The chlamydia test is a simple urine test that can save you a lot of worry. Chlamydia often shows no symptoms in the infected person, known as asymptomatic. This can cause problems because an infected person can go undetected very easily. The minimum required wait for chlamydia testing is 72 hours. It is important to get tested if you are sexually active to prevent spreading chlamydia to anyone unknowingly. Chlamydia is completely treatable and we offer treatment if you results return positive. If you feel like you should get tested, want to stay on top of your health or to find out more information call a care counselor today at 1-888-978-3435.
Chlamydia Testing Information
How does chlamydia spread?
Chlamydia is a bacterial infection that spreads easily between people through many kinds of sexual activity including oral, vaginal, or anal. Chlamydia is highly contagious regardless of the duration of contact or use of contraceptives.
Is chlamydia treatable?
Yes, chlamydia is treated through the use of antibiotics. Doctors often prescribe azithromycin or doxycycline for the treatment of chlamydia. One is a single dose antibiotic, the other is taken over the course of a week. Both are effective at killing the bacteria that cause chlamydia infection. It is important to be sure you abstain from sex of any kind during treatment to avoid infecting others. We also recommend your partner be tested and treated as well before resuming your sexual relationship.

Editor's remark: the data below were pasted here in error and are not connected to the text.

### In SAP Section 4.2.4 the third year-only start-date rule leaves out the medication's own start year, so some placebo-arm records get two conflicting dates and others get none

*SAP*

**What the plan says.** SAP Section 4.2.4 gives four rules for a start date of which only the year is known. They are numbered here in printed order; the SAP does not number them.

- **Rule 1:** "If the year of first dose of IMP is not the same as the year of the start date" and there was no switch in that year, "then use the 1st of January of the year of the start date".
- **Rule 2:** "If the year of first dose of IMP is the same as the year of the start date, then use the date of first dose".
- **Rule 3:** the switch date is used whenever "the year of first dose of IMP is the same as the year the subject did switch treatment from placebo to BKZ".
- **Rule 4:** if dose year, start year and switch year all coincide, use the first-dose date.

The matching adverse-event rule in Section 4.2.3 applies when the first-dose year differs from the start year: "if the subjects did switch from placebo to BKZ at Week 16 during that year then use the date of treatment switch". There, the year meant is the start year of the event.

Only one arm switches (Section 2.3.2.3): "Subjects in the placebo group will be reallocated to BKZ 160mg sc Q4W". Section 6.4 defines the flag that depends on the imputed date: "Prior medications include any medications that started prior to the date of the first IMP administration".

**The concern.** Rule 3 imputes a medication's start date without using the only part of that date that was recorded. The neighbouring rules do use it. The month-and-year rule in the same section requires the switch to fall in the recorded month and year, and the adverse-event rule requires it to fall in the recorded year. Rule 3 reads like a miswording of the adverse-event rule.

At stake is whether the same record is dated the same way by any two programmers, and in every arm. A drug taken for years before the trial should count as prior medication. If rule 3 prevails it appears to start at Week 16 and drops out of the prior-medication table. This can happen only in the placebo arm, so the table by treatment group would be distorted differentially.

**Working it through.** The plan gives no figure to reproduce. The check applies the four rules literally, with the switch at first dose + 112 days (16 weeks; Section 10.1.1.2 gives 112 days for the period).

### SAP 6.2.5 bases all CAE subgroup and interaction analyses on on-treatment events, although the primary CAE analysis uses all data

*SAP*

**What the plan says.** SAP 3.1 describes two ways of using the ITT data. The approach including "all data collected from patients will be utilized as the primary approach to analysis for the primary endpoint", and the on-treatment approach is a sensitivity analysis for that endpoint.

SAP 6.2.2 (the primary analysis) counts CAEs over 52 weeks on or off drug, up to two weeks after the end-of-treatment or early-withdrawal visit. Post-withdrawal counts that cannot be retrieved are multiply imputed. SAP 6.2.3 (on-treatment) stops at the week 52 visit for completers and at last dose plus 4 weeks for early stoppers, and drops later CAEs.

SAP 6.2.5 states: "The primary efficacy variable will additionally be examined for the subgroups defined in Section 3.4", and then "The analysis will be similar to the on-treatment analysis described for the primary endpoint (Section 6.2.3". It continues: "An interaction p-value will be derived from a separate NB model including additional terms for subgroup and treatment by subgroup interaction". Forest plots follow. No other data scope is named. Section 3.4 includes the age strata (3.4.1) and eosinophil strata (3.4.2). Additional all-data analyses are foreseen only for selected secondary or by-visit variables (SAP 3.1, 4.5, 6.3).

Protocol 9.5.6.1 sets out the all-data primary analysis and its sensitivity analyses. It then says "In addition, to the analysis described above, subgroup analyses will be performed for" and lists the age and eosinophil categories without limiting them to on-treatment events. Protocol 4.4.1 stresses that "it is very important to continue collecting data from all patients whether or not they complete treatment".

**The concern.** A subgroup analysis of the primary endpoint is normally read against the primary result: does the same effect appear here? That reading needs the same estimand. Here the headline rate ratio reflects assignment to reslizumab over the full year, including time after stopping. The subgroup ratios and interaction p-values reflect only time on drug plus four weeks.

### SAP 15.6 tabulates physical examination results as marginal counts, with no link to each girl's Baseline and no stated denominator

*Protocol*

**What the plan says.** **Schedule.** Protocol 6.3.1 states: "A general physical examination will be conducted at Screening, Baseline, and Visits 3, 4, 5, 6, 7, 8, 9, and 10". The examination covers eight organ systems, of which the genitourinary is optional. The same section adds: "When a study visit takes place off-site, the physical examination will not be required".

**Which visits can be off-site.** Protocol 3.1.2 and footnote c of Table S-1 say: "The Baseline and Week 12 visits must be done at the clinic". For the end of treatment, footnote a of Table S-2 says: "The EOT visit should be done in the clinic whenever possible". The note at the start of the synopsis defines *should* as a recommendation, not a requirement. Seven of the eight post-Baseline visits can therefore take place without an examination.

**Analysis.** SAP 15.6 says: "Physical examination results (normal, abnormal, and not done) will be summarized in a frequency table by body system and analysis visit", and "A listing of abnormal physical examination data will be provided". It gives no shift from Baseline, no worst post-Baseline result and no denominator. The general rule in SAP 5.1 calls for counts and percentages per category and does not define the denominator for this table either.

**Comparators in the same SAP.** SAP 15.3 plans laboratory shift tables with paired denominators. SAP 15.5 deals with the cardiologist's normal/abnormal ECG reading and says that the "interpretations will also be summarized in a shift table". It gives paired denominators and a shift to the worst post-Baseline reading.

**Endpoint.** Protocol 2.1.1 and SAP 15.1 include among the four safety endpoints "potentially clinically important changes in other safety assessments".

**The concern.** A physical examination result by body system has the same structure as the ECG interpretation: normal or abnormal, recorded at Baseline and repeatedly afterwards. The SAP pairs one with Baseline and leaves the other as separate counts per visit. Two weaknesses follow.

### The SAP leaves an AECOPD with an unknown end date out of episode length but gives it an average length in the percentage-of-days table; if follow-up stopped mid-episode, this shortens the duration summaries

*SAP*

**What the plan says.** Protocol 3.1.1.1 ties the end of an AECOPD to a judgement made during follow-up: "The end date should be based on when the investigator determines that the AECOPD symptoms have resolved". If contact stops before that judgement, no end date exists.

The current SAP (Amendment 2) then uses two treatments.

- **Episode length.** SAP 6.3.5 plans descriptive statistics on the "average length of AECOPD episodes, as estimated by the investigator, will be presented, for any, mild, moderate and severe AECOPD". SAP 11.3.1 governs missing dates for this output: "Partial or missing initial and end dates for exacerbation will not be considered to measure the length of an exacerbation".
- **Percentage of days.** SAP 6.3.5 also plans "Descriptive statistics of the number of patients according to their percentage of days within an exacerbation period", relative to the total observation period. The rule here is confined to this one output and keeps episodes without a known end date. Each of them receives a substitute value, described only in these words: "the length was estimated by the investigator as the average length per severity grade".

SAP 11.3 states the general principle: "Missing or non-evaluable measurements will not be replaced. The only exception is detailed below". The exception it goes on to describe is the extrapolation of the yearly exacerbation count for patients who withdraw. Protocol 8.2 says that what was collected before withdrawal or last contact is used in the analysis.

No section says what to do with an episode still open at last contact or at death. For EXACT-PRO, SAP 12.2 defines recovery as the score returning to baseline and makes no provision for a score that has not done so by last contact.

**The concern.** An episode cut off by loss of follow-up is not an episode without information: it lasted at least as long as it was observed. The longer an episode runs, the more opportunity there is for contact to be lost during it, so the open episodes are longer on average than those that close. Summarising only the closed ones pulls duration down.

If I test positive for chlamydia, do I also have gonorrhea?
Not necessarily. Many people who test positive for chlamydia also test positive for gonorrhea. Doctors often recommend people be tested for both diseases at the same time due to their prevalence to be seen together. We offer a dual testing panel that tests for both chlamydia and gonorrhea.
Can I still be treated for chlamydia if I am pregnant?
You can be treated for chlamydia while you are pregnant. It is important to be tested early as chlamydia can lead to prenatal pneumonia and fetal blindness. The infection can also be transferred to the baby during delivery. If you are pregnant and concerned you may have contracted chlamydia it is important to get tested and treated as soon as possible.
*NOTE* We are currently unable to provide treatment to patients in the following states: Alaska, Arkansas, Kansas, Louisiana, Minnesota, Mississippi, Nevada, Oklahoma, Oregon, South Carolina, South Dakota, Tennessee, Vermont, and Wyoming.